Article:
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Floods could be leaking pollution from Superfund sites in Charleston area

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The former Koppers wood-treatment plant in the Charleston Neck Area is among 26 National Priority cleanup sites in South Carolina that the General Accounting Office recently reported are in danger of leaching chemicals due to flooding or wildfire spurred by climate warming. File/Staff

Some of the more than 900 most heavily polluted sites in the U.S. — including 26 in South Carolina and two in the Charleston region — already could be leaking from the effects of flooding, sea rise or wildfire, a federal agency says.

The Charleston sites already are known to flood during storm tides and other excessive sea rises.

The Environmental Protection Agency must do more to protect those National Priority sites, the watchdog General Accounting Office reported to Congress. The properties are also known as Superfund sites.

Two of the sites are infamous waterfront tracts in the Neck Area: the former Macalloy and Koppers plants, both of which have been eyed for residential or business development.

"To help ensure the long-term protectiveness of remedies, it is important for EPA to understand how climate change impacts" sites such as these, the report concluded.

The findings are likely to spark partisan fireworks in a political climate where the the Trump administration actively seeks to roll back environmental regulations and leading figures say they are skeptical about human-induced climate warming.

The study was requested by one Democratic congresswoman and nine Democratic and one independent senator. The list includes senators and presidential candidates Cory Booker, Kirsten Gillibrand, Kamala Harris and Bernie Sanders.

South Carolina's two Republican senators, Lindsey Graham and Tim Scott, were not a part of the request.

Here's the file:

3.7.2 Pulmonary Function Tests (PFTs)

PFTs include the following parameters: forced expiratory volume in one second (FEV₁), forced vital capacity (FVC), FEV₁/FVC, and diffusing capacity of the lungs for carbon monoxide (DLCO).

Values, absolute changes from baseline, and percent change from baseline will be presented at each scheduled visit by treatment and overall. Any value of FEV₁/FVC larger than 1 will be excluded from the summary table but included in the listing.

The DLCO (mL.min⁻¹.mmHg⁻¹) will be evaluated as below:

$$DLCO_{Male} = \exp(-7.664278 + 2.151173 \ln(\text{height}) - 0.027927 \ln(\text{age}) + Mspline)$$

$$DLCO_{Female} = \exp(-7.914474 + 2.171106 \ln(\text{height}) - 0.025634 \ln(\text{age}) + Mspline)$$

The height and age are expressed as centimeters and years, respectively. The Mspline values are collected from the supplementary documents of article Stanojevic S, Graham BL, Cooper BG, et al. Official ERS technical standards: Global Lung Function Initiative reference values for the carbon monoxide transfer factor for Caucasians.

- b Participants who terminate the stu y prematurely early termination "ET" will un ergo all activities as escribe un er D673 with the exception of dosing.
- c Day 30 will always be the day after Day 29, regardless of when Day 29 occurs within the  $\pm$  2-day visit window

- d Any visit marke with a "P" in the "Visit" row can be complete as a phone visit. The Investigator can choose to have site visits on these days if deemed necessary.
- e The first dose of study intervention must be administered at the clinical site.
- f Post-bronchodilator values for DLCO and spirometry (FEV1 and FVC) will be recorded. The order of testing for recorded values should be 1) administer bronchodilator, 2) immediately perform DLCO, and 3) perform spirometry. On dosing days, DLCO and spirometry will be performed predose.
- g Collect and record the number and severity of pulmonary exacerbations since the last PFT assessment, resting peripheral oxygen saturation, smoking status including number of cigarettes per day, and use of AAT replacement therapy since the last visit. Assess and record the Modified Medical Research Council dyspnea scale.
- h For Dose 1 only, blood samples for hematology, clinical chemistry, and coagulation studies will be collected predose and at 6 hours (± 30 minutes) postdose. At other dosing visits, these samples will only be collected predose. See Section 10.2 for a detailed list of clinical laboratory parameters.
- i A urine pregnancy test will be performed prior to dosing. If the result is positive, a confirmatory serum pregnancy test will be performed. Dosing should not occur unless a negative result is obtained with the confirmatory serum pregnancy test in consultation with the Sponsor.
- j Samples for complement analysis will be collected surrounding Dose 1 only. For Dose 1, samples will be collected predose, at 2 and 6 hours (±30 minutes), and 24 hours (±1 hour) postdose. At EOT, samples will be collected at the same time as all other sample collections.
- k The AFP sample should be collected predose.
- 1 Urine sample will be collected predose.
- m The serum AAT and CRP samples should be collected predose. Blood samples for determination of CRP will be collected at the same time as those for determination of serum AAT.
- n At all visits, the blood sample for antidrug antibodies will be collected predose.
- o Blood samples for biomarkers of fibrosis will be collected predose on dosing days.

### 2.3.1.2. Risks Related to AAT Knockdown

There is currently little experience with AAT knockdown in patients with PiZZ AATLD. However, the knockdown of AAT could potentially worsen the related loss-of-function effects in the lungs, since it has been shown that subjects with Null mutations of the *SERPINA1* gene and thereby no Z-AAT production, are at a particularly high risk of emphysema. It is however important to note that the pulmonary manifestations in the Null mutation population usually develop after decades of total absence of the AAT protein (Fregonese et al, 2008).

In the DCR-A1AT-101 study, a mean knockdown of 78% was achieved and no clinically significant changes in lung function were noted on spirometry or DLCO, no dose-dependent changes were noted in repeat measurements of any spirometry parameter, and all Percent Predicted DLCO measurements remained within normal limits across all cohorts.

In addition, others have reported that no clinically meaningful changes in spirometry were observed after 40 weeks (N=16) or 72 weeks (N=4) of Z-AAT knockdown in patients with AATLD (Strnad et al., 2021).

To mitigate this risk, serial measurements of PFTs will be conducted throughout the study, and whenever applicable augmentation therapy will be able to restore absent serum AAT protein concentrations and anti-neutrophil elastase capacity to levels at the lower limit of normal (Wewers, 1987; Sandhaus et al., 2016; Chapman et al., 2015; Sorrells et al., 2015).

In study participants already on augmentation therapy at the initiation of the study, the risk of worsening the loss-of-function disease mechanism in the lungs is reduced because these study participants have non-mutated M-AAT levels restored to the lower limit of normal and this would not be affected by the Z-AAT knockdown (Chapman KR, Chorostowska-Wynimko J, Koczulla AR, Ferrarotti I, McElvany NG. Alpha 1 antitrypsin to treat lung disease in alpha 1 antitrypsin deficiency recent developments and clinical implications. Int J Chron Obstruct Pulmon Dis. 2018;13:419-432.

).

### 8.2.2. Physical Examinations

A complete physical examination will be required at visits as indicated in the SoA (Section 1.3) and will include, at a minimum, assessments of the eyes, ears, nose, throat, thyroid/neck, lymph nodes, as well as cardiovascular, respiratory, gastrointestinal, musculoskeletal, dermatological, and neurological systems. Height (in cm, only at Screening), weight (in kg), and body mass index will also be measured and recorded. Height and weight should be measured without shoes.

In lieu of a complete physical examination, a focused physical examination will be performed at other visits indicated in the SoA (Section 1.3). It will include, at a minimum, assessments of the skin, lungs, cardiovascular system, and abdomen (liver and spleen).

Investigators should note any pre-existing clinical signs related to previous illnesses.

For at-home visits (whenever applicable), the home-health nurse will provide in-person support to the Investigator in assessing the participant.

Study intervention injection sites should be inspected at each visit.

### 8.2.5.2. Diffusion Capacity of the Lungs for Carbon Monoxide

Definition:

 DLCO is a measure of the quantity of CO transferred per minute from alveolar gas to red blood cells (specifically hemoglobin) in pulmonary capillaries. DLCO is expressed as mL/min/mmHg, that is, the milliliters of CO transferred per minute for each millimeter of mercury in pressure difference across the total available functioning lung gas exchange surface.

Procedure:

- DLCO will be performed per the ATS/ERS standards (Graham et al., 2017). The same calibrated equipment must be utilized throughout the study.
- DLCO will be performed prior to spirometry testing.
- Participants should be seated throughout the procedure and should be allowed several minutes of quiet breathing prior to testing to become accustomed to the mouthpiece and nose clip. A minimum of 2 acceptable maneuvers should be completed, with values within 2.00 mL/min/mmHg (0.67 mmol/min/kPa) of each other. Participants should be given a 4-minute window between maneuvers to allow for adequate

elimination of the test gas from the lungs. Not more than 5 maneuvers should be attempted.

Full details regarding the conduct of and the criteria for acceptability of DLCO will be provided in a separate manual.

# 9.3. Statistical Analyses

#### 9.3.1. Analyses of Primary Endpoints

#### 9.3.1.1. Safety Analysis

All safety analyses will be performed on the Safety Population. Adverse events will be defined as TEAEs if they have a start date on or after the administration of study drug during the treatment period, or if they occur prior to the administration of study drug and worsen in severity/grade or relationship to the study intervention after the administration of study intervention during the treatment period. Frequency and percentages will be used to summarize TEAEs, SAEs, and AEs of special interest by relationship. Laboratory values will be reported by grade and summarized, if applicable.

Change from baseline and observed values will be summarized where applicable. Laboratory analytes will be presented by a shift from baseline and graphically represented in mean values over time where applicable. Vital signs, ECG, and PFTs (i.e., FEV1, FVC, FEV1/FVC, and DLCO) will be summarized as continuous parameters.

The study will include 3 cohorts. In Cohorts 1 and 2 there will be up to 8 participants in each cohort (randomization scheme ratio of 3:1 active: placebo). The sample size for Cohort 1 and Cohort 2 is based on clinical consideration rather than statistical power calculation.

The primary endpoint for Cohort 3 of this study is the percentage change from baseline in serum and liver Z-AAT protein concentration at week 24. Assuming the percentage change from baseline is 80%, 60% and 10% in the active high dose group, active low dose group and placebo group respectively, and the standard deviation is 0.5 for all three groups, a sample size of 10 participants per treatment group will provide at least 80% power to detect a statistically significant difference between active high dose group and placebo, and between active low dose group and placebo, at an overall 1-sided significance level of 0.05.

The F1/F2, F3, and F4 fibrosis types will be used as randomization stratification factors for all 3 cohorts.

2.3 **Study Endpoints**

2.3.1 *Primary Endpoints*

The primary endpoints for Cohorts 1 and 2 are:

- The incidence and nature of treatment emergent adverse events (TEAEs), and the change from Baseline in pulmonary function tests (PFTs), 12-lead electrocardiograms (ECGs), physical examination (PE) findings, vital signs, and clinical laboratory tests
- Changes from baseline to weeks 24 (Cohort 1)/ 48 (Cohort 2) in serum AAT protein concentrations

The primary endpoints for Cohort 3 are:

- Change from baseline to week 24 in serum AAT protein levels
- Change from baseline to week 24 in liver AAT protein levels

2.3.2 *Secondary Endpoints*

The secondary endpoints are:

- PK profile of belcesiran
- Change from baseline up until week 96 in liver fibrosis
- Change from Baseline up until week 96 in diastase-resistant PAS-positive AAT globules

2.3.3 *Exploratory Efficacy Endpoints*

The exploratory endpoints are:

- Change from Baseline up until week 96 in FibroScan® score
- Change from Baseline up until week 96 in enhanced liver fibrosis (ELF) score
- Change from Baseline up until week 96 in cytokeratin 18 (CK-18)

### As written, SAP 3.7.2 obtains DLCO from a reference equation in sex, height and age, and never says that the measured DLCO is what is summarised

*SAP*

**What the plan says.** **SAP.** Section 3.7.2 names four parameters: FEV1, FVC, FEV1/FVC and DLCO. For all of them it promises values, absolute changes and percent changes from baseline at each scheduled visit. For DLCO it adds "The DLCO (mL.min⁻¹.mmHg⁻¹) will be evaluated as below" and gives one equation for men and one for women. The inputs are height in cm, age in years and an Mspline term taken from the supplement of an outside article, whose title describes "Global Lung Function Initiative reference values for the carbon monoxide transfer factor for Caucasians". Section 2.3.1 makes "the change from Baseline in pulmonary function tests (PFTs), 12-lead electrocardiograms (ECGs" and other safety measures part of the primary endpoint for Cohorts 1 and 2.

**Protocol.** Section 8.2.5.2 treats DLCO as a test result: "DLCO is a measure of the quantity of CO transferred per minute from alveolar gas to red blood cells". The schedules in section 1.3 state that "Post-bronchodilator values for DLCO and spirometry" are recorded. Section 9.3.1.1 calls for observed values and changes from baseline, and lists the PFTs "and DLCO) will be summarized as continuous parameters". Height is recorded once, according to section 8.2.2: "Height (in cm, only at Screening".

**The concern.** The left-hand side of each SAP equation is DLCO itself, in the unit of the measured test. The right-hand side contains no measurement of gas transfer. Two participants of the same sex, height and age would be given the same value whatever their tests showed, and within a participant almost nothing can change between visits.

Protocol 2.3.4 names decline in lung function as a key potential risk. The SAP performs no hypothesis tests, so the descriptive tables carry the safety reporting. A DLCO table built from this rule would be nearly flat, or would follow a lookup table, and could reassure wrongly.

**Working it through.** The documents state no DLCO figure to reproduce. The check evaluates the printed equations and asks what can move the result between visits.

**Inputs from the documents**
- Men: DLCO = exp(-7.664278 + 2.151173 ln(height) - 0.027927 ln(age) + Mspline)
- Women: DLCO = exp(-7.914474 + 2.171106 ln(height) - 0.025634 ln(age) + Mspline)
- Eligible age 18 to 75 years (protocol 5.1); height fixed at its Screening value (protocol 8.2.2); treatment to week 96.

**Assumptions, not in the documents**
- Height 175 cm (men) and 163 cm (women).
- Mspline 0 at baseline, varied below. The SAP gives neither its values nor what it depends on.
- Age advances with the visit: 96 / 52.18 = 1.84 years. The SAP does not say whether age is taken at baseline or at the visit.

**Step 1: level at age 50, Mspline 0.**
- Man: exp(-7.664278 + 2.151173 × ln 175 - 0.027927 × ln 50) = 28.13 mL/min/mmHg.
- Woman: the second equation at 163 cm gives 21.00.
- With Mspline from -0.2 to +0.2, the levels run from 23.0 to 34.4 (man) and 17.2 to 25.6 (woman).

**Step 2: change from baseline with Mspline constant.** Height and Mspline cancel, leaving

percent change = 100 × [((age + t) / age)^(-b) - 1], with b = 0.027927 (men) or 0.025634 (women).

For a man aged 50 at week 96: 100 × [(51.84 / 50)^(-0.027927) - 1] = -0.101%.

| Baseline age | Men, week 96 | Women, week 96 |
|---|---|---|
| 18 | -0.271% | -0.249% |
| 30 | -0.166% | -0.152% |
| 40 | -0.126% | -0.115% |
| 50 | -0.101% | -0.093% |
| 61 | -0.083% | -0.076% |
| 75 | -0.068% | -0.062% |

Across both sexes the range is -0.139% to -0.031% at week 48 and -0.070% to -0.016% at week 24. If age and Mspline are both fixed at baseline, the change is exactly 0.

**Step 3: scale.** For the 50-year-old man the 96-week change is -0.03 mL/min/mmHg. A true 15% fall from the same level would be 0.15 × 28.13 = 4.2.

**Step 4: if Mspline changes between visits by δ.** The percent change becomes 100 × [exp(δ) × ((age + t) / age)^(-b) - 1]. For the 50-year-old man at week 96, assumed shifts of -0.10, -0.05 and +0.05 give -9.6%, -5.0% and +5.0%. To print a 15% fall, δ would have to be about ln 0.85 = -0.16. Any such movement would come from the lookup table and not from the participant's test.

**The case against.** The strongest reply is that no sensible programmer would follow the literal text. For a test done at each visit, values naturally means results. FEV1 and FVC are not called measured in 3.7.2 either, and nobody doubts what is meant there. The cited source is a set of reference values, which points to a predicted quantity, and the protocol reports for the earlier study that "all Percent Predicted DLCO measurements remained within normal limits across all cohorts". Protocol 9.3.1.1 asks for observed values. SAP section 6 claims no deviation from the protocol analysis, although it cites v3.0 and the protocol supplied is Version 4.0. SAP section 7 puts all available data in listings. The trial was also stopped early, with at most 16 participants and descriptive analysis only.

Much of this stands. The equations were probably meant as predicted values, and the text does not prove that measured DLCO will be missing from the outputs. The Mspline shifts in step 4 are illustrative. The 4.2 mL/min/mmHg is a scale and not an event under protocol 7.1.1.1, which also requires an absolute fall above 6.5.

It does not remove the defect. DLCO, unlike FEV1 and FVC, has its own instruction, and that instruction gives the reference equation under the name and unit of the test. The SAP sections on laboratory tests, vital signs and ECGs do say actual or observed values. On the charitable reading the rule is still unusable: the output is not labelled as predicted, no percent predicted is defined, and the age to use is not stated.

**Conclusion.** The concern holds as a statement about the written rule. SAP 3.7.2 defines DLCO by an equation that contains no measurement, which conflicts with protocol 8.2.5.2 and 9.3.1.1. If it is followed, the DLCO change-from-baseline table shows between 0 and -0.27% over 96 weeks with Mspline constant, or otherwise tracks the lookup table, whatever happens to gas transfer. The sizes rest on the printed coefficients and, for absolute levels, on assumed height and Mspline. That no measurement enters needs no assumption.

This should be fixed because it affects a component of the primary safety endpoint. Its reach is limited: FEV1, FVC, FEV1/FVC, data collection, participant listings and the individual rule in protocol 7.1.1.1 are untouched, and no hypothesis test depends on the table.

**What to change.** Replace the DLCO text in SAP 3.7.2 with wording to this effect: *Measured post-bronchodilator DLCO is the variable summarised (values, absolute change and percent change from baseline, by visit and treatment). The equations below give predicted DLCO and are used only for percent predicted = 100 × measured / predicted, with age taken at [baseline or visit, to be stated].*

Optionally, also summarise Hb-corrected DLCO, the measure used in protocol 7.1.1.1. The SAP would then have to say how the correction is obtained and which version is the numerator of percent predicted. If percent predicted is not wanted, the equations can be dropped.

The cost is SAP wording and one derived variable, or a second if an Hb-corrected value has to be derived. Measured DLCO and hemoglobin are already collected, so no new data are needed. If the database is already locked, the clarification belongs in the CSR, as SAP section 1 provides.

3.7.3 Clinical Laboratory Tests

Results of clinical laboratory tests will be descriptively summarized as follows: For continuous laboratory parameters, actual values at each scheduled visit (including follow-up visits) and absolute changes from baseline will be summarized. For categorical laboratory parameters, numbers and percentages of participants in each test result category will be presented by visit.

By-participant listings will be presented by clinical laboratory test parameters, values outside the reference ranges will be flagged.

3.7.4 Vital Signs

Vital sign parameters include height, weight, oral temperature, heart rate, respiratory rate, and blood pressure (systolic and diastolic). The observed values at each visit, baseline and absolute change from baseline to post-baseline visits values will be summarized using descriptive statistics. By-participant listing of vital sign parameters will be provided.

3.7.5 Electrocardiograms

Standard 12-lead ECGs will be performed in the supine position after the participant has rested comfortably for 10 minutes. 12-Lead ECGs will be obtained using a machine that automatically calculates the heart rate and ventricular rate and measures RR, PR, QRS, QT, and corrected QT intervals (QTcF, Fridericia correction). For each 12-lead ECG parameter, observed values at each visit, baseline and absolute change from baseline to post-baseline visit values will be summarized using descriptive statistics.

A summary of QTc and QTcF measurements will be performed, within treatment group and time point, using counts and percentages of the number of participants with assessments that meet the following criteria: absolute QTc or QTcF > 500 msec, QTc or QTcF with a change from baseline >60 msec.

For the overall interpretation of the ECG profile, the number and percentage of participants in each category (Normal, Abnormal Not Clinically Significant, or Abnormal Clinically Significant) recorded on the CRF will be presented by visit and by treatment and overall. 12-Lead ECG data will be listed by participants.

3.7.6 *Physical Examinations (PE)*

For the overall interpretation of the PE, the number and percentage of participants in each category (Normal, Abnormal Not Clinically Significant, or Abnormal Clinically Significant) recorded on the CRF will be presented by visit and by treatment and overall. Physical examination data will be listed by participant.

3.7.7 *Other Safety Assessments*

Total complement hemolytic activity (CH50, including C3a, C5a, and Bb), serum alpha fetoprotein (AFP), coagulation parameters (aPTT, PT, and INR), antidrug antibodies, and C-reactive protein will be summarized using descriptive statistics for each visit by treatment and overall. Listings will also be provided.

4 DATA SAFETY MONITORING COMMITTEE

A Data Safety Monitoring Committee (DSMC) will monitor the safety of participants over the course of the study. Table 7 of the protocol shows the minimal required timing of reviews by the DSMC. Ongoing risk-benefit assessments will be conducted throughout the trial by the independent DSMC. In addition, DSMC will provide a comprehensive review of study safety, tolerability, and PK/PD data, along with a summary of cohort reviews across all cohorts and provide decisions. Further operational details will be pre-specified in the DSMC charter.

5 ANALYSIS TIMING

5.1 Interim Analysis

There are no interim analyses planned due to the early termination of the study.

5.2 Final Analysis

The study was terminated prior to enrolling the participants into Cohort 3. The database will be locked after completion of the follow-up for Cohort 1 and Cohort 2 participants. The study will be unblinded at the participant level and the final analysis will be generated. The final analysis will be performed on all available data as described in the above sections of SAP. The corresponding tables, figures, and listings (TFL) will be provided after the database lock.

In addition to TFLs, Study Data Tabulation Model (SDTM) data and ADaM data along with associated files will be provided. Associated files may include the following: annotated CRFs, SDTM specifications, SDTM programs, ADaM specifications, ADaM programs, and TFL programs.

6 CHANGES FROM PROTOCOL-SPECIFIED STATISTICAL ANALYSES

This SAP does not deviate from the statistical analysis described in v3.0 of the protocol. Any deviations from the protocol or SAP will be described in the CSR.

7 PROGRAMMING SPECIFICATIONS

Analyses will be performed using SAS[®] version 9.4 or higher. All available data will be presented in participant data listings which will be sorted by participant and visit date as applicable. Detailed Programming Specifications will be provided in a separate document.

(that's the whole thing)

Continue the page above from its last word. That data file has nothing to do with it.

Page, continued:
The EPA responded to the findings by saying managing the risks is integral to its strategic goals.

Its Southeast region office did not respond to an email asking for the cleanup status of the former Macalloy and Koppers plants.

The S.C. Department of Health and Environmental Control technical staff was still reviewing the report and wouldn't comment immediately, spokeswoman Laura Renwick said.     

The 110-acre Macalloy site in North Charleston along Shipyard Creek was a smelting plant operating for more than a half-century before it closed in 1998, leaving the property contaminated with hexavalent chromium and other toxic metals. Despite earlier cleanups it is considered to still need millions of dollars of environmental work.

The 102-acre Koppers site along the Ashley River in Charleston is a former wood-treatment facility that closed in 1978 after operating nearly 40 years. Its ground and water are contaminated with arsenic and dioxin, among other highly toxic chemicals. 

The EPA in 2018 listed it among 31 polluted U.S. properties with the highest potential for commercial reuse, despite cleanup work that has been ongoing for 25 years.

The lengthy cleanup included digging up and disposing of polluted dirt, and placing a cap over portions of the 102-acre site.

The sites listed in the report "are among the most dangerous in the nation," said Kirstin Dow, a University of South Carolina professor who co-edited a 2013 report by more than 100 researchers that found the Southeast was already experiencing the effects of climate warming, including more flooding.

The Charleston sites are already underwater during flood tides, she said.

"The government watchdog is sounding the alarm that the Environmental Protection Agency is woefully unprepared to keep the water we drink safe from legacy industrial pollution," said Alan Hancock, the energy and climate advocacy director for the Charleston-based Coastal Conservation League.

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